During our GL Annual Communication held in March 2016, there were several proposals to change sections of our code to address issues like this. The code proposals were properly submitted, discussed and voted upon by the members of the GL. I, as a Past Master and member of the GL, was there when the discussions were held and the votes cast. The membership of the GL consists of the Master, Senior and Junior Wardens of all lodges and all men who have served and completed their year as Master, who are called Past Masters.

I am not going to second-guess the Grand Master of Masons of the State of Tennessee, nor am I going to criticize him for the decisions, judgements or rulings of him or his appointees in this matter. It is not my place to do so, and in order for me to do it properly, I would need the facts of the matter, which I just said I do not have, I never will have and would not want them in the first place.

This post is not about any of that.

Before I begin talking about this situation, I have to "set the table" so everyone has a clear understanding of the context where this situation has come about and why I am doing this.

The Masons are a fraternity that has been around in its present form since 1717. We trace our history all the way back to the stonemasons who built King Solomon's Temple. We use metaphors and allegory to inculcate (teach) certain moral principles and duties we owe to each other and all mankind. Our only requirements to join are that you be a male of legal adult age and believe in a Supreme Being. Who that Supreme Being is exactly, we don't care. The Masons only care that you want to better yourself, morally and spiritually. We embrace men of every county, religious sect and opinion.

Masons are taught that each man takes his own path toward enlightenment. We are taught and reminded that there is no "wrong" or "right" way to interpret the symbols and allegories used to inculcate our lessons. What a particular symbol or allegory means to one Mason can be very similar or totally different to what it means to the brother sitting next to him. We freely discuss what these mean to us personally without trying to force our view on our brother. As I like to say, we travel "individually together" in our journey for enlightenment.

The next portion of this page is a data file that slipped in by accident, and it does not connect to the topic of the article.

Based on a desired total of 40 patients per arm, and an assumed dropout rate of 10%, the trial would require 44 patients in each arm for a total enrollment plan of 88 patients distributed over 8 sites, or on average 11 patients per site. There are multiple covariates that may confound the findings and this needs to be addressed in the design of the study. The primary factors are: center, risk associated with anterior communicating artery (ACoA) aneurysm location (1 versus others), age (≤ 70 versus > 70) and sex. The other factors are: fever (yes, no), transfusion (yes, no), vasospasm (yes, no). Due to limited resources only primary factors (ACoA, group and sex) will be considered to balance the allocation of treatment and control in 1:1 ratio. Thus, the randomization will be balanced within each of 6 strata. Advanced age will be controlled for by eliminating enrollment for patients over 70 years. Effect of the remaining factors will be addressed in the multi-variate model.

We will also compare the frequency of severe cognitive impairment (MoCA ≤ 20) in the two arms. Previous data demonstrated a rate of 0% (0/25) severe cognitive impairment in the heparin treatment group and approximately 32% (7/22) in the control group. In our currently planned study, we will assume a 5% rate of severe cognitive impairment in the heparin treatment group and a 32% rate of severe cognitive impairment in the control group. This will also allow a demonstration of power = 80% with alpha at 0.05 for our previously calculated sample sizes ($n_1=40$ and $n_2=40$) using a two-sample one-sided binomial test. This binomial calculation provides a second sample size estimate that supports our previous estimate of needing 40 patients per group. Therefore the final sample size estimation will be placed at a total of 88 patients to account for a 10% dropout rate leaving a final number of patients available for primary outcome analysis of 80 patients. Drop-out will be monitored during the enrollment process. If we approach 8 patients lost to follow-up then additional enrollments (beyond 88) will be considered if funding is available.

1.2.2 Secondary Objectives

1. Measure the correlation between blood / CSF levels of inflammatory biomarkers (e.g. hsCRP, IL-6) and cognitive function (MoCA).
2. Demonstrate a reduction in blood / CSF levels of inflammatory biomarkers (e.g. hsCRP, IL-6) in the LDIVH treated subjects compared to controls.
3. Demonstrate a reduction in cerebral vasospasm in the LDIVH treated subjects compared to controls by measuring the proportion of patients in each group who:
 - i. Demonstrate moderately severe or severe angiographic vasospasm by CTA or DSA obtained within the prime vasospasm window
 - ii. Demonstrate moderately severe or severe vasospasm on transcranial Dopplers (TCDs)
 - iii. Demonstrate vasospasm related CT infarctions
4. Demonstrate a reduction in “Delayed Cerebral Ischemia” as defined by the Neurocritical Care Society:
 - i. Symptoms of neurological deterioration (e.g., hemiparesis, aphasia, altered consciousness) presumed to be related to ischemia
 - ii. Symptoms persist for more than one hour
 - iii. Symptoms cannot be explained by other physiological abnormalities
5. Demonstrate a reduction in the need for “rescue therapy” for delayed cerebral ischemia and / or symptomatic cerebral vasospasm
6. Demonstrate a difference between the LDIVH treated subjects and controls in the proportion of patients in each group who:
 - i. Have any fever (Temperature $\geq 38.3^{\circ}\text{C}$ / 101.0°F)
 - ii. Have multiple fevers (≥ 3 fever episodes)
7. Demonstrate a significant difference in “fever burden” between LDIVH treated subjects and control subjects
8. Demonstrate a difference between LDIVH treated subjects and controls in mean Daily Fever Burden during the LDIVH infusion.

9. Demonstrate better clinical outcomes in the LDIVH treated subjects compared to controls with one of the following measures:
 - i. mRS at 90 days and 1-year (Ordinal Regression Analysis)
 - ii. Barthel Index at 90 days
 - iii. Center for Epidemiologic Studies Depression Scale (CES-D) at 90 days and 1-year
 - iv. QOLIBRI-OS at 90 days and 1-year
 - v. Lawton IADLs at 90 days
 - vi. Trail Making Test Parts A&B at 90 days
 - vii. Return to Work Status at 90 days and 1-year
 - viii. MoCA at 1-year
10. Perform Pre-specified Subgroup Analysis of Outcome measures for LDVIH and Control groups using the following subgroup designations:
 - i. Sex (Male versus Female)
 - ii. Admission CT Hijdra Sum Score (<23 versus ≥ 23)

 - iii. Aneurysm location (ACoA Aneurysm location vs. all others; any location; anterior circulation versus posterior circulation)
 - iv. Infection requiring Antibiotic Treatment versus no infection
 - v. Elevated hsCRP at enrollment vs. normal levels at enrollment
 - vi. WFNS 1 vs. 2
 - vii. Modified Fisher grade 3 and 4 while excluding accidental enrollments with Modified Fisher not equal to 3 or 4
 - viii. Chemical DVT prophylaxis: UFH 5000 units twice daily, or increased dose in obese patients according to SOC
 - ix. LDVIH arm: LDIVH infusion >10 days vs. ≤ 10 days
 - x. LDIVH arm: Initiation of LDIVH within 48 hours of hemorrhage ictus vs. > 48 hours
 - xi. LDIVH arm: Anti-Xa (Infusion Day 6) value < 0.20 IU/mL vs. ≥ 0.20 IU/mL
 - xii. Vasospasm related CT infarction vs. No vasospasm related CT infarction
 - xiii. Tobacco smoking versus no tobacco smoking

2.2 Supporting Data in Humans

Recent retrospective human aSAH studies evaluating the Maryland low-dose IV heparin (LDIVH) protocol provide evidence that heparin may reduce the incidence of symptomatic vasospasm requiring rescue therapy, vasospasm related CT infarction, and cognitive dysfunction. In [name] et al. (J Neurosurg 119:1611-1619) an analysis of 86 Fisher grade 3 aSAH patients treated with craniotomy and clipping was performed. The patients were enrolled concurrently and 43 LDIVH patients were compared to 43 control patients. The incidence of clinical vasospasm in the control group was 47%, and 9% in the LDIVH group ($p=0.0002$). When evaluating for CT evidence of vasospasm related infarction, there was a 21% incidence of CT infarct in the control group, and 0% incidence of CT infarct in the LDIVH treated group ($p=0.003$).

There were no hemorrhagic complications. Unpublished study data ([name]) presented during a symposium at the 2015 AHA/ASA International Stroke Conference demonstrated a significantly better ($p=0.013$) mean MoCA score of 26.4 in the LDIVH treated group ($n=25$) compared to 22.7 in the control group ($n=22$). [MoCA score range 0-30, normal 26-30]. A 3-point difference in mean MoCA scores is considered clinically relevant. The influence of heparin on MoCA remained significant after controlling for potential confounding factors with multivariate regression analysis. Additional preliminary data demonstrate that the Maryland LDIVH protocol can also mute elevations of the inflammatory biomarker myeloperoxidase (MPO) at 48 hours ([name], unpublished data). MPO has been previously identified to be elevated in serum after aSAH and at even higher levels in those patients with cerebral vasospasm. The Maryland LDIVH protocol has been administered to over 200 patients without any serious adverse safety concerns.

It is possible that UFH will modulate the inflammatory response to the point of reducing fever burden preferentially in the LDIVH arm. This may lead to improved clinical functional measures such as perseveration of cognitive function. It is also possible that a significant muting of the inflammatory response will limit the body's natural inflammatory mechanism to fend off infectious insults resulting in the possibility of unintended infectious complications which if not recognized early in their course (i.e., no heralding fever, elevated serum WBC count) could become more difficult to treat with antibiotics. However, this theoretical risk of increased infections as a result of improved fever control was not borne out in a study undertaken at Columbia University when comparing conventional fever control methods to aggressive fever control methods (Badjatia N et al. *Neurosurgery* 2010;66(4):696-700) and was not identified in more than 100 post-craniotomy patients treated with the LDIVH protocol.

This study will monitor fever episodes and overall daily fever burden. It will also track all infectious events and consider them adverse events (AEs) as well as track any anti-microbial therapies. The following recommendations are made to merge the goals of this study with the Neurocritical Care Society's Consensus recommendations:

We are constantly reminded that we should be in harmony with each other and support, protect and aid all mankind, especially our brothers. There are no qualifiers in this obligation other than we must take care of ourselves and families before we can help anyone else. This is what I was taught when I became a Mason and it is in agreement with how I have tried to live my life before I became a Mason. Subjects such as religion and politics are considered divisive and are specifically not discussed in lodge.

Above all this, we are taught to regard our honor, integrity and character as second only to our love and devotion to our Supreme Being. A man without these traits is to be avoided.

Now that the table is set, let's sit down and break this bitter, unleavened bread.

What I am very angry about is how the situation has been handled. I am angry that this situation is going to have very long-range repercussions on this fraternity. Most of all, I am angry over the choice I have been forced to make about this situation. I should have spoken out on this several months ago. The cost to hold my silence has been great and the cost I will likely have to pay as a consequence of speaking out will also be great.

What I am going to criticize is the fact that I and every other Mason in the State of Tennessee have been ordered to remain quiet on this issue in public, especially on social media. No comments for or against, no "likes" of any related topic or anything. The Grand Master's words were:

Brethren, this Masonic matter is to be handled by the GL of Tennessee within the State of Tennessee and any further unauthorized discussion on this matter outside of the Tennessee Masonic fraternity will be considered a Masonic offense and will be dealt with accordingly.

Those who speak out are to be brought up on Masonic Charges. If found guilty, those who violate this order could be suspended or even expelled from the Fraternity. This Grand Master is now out of office, as the Grand Master's term ends at the close of the Annual Communcation. I am unaware of any renewal of that edict by the new Grand Master.

I remained silent because I wished to speak on this subject during the Annual Communication, which I did. This enforced silence was painful for me, because I wanted to voice my views on this subject. I believed I compromised my honor, integrity and character by my silence. I will not repeat this error.